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How Early Should I Be in My Ground Blind? | What to Know

Pop Up Ground Blind Tent Near a Field
Photo courtesy of Tina Shaw/USFWS

I have already covered this question for tree stands, and I want to avoid rehashing the same issues and confusing you. For the most part, the answer is the same.

Be in your ground blind 30 minutes before sunrise or one hour before sunset. You can also try for a midday hunt, getting in your blind at around 10 AM.

That said, blind hunting isn’t exactly the same as stand hunting; in some cases, the differences may affect your timing. Let’s clarify those.

Feeding and Bedding Areas

Hopefully, you’re passionately following all my articles, in which case, you know that I value stand-hunting deer movement corridors over feeding and bedding areas. In other words, set your tree stand up along the trail where the deer will move from their feeding to bedding area in the morning.

This is also a good idea for blinds, but blinds are relatively more effective next to areas where deer spend a lot of time, especially food plots. Okay, so how do you adjust accordingly?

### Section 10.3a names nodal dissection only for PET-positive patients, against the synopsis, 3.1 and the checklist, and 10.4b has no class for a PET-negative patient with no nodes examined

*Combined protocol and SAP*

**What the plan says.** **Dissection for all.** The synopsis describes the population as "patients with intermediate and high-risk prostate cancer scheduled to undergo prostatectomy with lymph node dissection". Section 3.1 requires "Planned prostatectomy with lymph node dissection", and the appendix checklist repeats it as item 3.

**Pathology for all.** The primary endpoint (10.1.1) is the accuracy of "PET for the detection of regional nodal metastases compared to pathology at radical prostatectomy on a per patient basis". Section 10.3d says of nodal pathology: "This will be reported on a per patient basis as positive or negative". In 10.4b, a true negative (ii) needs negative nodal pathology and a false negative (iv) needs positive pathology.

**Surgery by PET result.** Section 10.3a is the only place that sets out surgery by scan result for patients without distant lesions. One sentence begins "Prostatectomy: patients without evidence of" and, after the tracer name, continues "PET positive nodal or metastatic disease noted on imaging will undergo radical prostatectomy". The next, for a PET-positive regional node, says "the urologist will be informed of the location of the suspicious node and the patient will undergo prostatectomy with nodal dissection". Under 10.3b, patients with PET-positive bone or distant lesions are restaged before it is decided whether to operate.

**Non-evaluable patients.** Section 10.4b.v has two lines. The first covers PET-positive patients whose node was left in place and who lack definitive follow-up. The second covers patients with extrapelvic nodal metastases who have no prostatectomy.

Ground blinds give you more flexibility. Since you’re not trying to catch them on the move, you can get to the blind a little later. Arrive at their bedding areas a bit before sunrise or their feeding areas a bit before sunset. This is true since getting in your ground blind usually takes less time than climbing into your tree stand. 

But, if you want to have success hunting, you can’t just do the bare minimum. That’s why I still say 30 minutes before sunrise or an hour before sunset.


The main difference between a tree stand and a ground blind when it comes to timing is weather. The weather affects you in a tree stand but considerably less in a ground blind.

Considering blinds have a bit more flexibility with timing and protect you from wind and rain, it’s worthwhile to check the weather beforehand. If you will be hunting during rain, snow, or cold wind, get in the blind before it hits. Deer usually move before a storm, so this will improve your chances of success.  

Group Hunts


One of my favorite things about ground blinds is that they allow you to hunt in groups. If you’re hunting in a group, I highly recommend you get in your blind earlier than otherwise: an hour before sunrise or an hour and a half before sunset. Groups take longer to set up, and the collective disturbance to the woods will be more significant, meaning it will take longer for everything to settle back down.